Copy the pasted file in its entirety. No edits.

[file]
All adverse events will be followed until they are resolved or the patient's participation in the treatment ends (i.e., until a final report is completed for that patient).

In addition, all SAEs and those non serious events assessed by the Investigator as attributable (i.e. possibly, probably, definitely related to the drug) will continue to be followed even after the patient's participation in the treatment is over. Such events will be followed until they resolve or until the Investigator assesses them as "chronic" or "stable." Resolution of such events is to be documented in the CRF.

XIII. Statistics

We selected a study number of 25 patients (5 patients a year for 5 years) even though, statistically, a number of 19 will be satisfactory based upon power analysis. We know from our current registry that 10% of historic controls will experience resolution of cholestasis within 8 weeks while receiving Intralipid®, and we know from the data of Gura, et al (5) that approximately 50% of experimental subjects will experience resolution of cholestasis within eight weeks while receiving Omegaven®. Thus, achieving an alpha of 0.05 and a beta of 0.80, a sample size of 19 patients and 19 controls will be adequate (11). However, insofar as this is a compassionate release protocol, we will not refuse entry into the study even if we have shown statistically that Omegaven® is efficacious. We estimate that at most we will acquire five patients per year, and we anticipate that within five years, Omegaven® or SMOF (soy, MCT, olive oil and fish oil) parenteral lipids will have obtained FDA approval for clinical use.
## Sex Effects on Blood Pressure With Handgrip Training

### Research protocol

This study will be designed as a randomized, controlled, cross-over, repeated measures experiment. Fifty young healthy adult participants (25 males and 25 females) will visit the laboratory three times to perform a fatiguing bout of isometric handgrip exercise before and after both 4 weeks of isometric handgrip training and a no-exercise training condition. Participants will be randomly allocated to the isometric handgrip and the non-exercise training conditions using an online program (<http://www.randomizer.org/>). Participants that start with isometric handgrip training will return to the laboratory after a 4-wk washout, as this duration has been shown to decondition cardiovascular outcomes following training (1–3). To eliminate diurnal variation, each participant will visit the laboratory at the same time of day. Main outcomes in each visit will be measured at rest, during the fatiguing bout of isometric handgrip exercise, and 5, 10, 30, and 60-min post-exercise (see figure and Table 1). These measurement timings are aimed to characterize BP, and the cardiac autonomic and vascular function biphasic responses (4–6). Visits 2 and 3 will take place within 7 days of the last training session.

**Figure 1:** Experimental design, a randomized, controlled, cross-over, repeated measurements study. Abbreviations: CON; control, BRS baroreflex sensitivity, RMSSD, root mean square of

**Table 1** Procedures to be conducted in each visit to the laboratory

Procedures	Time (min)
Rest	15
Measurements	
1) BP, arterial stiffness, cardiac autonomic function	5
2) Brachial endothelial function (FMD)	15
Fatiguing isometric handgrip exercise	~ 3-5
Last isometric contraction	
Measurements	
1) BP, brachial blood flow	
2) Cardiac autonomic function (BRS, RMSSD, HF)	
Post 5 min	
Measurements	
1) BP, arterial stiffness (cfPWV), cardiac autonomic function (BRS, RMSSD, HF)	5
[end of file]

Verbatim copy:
All adverse events will be followed until they are resolved or the patient's participation in the treatment ends (i.e., until a final report is completed for that patient).

In addition, all SAEs and those non serious events assessed by the Investigator as attributable (i.e. possibly, probably, definitely related to the drug) will continue to be followed even after the patient's participation in the treatment is over. Such events will be followed until they resolve or until the Investigator assesses them as "chronic" or "stable." Resolution of such events is to be documented in the CRF.

XIII. Statistics

We selected a study number of 25 patients (5 patients a year for 5 years) even though, statistically, a number of 19 will be satisfactory based upon power analysis. We know from our current registry that 10% of historic controls will experience resolution of cholestasis within 8 weeks while receiving Intralipid®, and we know from the data of Gura, et al (5) that approximately 50% of experimental subjects will experience resolution of cholestasis within eight weeks while receiving Omegaven®. Thus, achieving an alpha of 0.05 and a beta of 0.80, a sample size of 19 patients and 19 controls will be adequate (11). However, insofar as this is a compassionate release protocol, we will not refuse entry into the study even if we have shown statistically that Omegaven® is efficacious. We estimate that at most we will acquire five patients per year, and we anticipate that within five years, Omegaven® or SMOF (soy, MCT, olive oil and fish oil) parenteral lipids will have obtained FDA approval for clinical use.
## Sex Effects on Blood Pressure With Handgrip Training

### Research protocol

This study will be designed as a randomized, controlled, cross-over, repeated measures experiment. Fifty young healthy adult participants (25 males and 25 females) will visit the laboratory three times to perform a fatiguing bout of isometric handgrip exercise before and after both 4 weeks of isometric handgrip training and a no-exercise training condition. Participants will be randomly allocated to the isometric handgrip and the non-exercise training conditions using an online program (<http://www.randomizer.org/>). Participants that start with isometric handgrip training will return to the laboratory after a 4-wk washout, as this duration has been shown to decondition cardiovascular outcomes following training (1–3). To eliminate diurnal variation, each participant will visit the laboratory at the same time of day. Main outcomes in each visit will be measured at rest, during the fatiguing bout of isometric handgrip exercise, and 5, 10, 30, and 60-min post-exercise (see figure and Table 1). These measurement timings are aimed to characterize BP, and the cardiac autonomic and vascular function biphasic responses (4–6). Visits 2 and 3 will take place within 7 days of the last training session.

**Figure 1:** Experimental design, a randomized, controlled, cross-over, repeated measurements study. Abbreviations: CON; control, BRS baroreflex sensitivity, RMSSD, root mean square of

**Table 1** Procedures to be conducted in each visit to the laboratory

Procedures	Time (min)
Rest	15
Measurements	
1) BP, arterial stiffness, cardiac autonomic function	5
2) Brachial endothelial function (FMD)	15
Fatiguing isometric handgrip exercise	~ 3-5
Last isometric contraction	
Measurements	
1) BP, brachial blood flow	
2) Cardiac autonomic function (BRS, RMSSD, HF)	
Post 5 min	
Measurements	
1) BP, arterial stiffness (cfPWV), cardiac autonomic function (BRS, RMSSD, HF)	5